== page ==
• Broadcloth and Poplin
  • Oxford, Pinpoint, and Basketweave
  • Twill, Gabardine, Cavalry and Herringbone
  • End-on-End
  • Voile and its cousin, Zendaline
  • Dobby & Jacquard
  • Satin

Before discussing the specific types of cloth, there are three factors which influence all of the types. These factors are:

  • Ply
  • Count of the Cloth
  • Yarn Number

Here is where the least scrupulous manufacturers often misuse technical terms to mislead unknowledgeable consumers. Yarns used to make cloth are spun from raw cotton as illustrated above. Once spun, the yarn can then be used directly to weave fabric. Or, for higher quality fabrics, yarns can be twisted together into a yarn made of two yarns.

This is known as Two-Ply Yarn. The twisted Two-Ply yarn resists the normal tendency of yarn to 'pill'. Therefore, fabrics woven of this Two-Ply yarn will have a much greater durability and longevity than fabrics woven of "Singles", or yarns which have not been plied. Where the unscrupulous prey on the unsuspecting is by using a Two-Ply yarn in one direction of the cloth and a Single Yarn in the other direction and calling it "Two-Ply". True high quality cloth uses Two-Ply yarns in both the Warp and Weft directions and is known as 2x2. And to further enhance/complicate the matter, Switzerland's Alumo released the first 3x3 shirting, Salvatore Triplo, in 2008.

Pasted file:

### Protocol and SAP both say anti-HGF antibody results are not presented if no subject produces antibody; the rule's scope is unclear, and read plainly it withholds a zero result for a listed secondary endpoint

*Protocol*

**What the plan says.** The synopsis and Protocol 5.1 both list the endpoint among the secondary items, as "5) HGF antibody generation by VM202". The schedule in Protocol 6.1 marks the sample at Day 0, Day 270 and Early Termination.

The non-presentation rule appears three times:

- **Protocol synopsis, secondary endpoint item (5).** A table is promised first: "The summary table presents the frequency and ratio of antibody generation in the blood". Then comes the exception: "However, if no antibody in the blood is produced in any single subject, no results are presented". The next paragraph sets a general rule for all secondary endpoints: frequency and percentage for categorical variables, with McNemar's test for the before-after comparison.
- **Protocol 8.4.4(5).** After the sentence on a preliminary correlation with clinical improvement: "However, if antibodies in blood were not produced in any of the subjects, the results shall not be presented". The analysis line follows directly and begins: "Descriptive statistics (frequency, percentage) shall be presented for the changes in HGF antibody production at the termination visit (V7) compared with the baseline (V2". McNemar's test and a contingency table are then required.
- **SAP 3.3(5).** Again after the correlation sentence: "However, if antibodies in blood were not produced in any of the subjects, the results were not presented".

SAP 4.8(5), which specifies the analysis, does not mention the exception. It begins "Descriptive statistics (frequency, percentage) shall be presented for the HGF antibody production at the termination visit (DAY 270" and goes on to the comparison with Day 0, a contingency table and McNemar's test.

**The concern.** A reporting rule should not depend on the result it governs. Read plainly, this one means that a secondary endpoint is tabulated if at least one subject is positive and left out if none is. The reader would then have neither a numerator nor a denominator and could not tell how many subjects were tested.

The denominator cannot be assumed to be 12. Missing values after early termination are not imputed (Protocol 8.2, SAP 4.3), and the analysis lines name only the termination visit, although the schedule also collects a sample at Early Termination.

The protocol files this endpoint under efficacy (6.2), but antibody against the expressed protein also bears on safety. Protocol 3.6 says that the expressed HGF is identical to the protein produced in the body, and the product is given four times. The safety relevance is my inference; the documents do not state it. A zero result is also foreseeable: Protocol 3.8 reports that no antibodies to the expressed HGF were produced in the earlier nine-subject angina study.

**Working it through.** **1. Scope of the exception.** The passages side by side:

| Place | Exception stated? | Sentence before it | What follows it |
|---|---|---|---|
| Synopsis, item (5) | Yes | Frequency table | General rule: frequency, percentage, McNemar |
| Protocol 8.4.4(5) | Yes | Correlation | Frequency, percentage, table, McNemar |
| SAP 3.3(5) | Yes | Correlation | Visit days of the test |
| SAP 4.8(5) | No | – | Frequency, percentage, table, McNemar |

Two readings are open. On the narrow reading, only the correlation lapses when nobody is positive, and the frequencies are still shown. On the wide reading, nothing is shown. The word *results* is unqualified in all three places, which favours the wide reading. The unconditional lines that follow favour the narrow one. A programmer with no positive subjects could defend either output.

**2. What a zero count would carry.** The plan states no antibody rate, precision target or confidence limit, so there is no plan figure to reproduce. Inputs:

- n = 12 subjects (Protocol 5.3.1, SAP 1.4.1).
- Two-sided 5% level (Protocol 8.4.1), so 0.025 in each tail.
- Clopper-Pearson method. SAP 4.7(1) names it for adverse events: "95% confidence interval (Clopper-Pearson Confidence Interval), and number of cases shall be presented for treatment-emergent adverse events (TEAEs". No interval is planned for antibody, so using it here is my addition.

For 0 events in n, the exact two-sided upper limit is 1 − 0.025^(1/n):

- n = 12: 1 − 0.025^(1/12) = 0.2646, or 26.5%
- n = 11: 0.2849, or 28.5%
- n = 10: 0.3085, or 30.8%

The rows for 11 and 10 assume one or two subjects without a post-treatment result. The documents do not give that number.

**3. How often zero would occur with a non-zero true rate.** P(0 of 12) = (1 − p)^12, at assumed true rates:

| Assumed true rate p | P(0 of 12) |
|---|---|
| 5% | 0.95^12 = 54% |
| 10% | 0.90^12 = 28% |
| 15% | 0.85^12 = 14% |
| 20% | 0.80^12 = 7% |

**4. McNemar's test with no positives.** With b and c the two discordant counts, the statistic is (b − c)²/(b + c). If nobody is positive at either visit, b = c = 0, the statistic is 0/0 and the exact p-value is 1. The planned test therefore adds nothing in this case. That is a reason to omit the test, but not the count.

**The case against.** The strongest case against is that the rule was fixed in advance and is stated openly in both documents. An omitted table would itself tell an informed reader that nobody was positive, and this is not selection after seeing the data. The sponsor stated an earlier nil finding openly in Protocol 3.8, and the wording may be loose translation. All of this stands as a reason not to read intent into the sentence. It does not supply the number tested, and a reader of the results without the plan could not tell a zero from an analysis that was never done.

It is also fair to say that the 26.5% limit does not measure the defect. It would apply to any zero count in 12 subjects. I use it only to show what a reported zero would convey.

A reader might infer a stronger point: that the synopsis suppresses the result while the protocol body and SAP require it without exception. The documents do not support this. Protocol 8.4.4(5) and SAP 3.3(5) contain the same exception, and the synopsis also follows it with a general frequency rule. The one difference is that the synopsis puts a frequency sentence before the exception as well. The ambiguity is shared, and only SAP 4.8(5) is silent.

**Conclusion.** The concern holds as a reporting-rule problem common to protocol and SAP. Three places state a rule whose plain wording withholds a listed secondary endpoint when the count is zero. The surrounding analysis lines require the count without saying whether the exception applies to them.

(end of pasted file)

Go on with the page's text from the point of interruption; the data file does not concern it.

Confusion often (purposefully!) reigns between the "Thread Count" and the "Yarn Number". The improperly named "Thread Count", which is correctly termed "Yarn Count", consists of the number of yarns-per-inch in the Warp and the number of yarns-per-inch in the Weft. This determines whether the cloth is loosely or tightly woven. For example, common high-quality broadcloths have a Count of 144 x 76, or 144 Warp (lengthwise) Yarns per inch and 76 Weft (crosswise) Yarns per inch. Logically - assuming the yarn size remains the same - the fewer the yarns-per-inch, the more space there will be between the yarns and the sheerer the resulting cloth.
This is the number most commonly bandied about ... and usually confused with Thread Count. For cottons, using the most commonly accepted numbering system, yarn numbers run from 24's (thickest and coarsest) to 300's (thinnest and finest). Here, as a difficult to view comparison, is a 100's right next to a 200's. If you look carefully, you can see the thickness of the red plaid 100's yarns on the left is almost double that of the wine striped 200's on the right. The thinner yarns can be spun only from the thinnest, smoothest, longest cotton fibers, known in the trade as E.L.S. or Extra Long Staple. It is the rarest and most expensive cotton grown in the world, comprising in total well under 1% of all the cotton produced. Naturally, the thinner the yarn the softer and more supple the resulting cloth.

Yarn number comparison of cotton cloths